When I was in school for dietetics, eggs were considered a healthy food but one that should only be consumed two days a week because of their cholesterol content. And let’s be honest, that wasn’t too long ago….about 8 years to be precise. Since that time things have changed. Actually, a lot has changed. Now all of a sudden cholesterol in food isn’t really what raises our cholesterol…it’s saturated fats (although for some populations at greater risk for heart disease, cholesterol should still be limited (read about Therapeutic Lifestyle Changes here)). And these days even saturated fats are being looked at in a different light, with so many different forms having different effects on our blood lipids. Speaking of blood lipids, a simple lipid profile provides only the basic information and doesn’t provide enough detail for certain high-risk populations. Advanced lipid profiles can tell us so much more about a person’s risk (I mean, having “high cholesterol” may not be so bad anymore, as the types of LDL cholesterol are turning out to mean so much more than we ever thought). It’s confusing, even for me, a dietitian. There is just so much information out there, and so much yet to be discovered.
Source: iStock Photo
The whole saturated fat debate will probably carry on for years (if you’d like to read more check out a couple of my past posts; Margarine vs. Butter, and Is Coconut Oil Really That Great?), but a debate that I believe is finally coming to an end is the debate about eggs. Without fail, the question I get asked the most is, “How many eggs can I eat every week?” or “Are eggs bad for me”? I’m going to start handing out this article from the New York Times to everyone who asks this, because I sometimes feel like a broken record.
Source: iStock Photo
The eggs may not be bad, but the bacon? That’s another story, for another post.
The bottom line? After pooling data from eight prospective studies, which included over 250,000 subjects, there was no evidence that eating up to an egg a day increase people’s risk for heart disease or stroke (diabetes patients were the only exception, but there were too few in the study to draw any conclusions. Please read the very short article to learn more).
Now THAT is something to smile about! Wondering what this is? Egg white and oat crepes; 4 egg whites, 1/2 cup oats, a dash of vanilla, put in a skillet and cook like a pancake. Top with syrup or fruit or Greek yogurt or all three!
But, the question still remains….how many eggs can be consumed each week before negative effects are seen? That’s still unclear, but the consensus seems to be that as long as you are eating a balanced diet, getting plenty of fruits, vegetables, whole grains, etc. and replacing some of your saturated fats with unsaturated fats, it’s probably fine to do more than 1 egg a day, sometimes (but of course, listen to your doctor’s orders, as some people are at greater risk for heart disease and some evidence still shows that a reduced cholesterol diet is very important for certain high-risk populations).
Nutrition Facts for eggs
My personal opinion? Eggs are definitely high in cholesterol, but the mere 1 gram of saturated fat is pretty amazing. And check out the protein, riboflavin and vitamin E! And then there is the choline, which is found in the egg yolk and has some positive health effects. Ok, but what else do you notice about the label above?I have a confession. It wasn’t until I was working with a client just two weeks ago who was trying to stick to a low-sodium diet that I realized just how much sodium eggs contained. Can you believe I thought eggs were sodium free? Yeah, I’m so embarrassed. That 65mg is mainly from the whites. And guess who eats egg whites all the time?? ME!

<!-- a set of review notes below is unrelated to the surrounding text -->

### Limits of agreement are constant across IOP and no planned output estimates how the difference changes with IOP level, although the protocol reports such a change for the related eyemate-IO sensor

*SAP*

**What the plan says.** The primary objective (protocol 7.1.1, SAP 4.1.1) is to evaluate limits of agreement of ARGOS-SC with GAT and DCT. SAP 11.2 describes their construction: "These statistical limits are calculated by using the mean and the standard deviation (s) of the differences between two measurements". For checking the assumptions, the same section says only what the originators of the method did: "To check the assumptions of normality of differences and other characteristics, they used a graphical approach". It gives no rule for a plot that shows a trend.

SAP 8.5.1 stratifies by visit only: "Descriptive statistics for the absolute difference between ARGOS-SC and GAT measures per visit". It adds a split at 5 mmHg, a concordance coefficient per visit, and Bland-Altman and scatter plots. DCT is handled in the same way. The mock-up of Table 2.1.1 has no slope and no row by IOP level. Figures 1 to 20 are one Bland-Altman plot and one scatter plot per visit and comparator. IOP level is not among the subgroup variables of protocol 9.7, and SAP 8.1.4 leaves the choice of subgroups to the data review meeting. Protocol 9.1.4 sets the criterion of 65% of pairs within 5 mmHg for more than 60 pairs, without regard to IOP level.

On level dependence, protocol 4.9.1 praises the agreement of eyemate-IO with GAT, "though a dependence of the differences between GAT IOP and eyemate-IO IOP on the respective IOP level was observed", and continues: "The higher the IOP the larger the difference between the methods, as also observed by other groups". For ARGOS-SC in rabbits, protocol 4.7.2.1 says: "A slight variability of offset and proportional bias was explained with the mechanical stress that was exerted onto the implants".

This is my egg white crepe, same as the picture above but a bit messier. Still delicious.
So….basically here is what you should know;
- To go along with this month’s National Nutrition Month Theme, remember, Eggs aren’t a “Bad Food” (there is no such thing as a bad food, only bad food patterns, and don’t you forget it!). They are low in saturated fat, and even though they are loaded with cholesterol the research doesn’t seem to show that they increase heart disease or stroke risk.
- If you’re skipping the egg yolks, you are missing about half of the protein and all of the choline in eggs.
- If you are just eating the egg whites you need to consider the sodium content. While the ~55 mg of sodium in 1 egg white isn’t high, it can quickly add up when you make that 6 egg white omelet!
- Eggs are delicious and health-promoting, but if you are on strict orders to reduce your cholesterol, do not eat them. Period.
Here are some of my past egg recipes;
Egged Spaghetti Squash
Spinach and Mushroom Eggs Benedict
Alton Brown’s Perfect Scrambled Eggs
And with Easter right around the corner, don’t forget eggs are perfect hard boiled and topped on spinach salads…..…. and they are also perfect with peanut butter and chocolate QUESTION: What’s your favorite way to eat eggs???
By the way, I had a few questions about tempeh on yesterdays tempeh taco post. I think any brand is fine, I don’t really have a preference. I look for fewer ingredients, and the non “Flavored” type (less sodium that way). I also like it when they add whole grains because the texture becomes “meat-like” (and I personally like that, not everyone does though). It’s fun to just experiment a bit.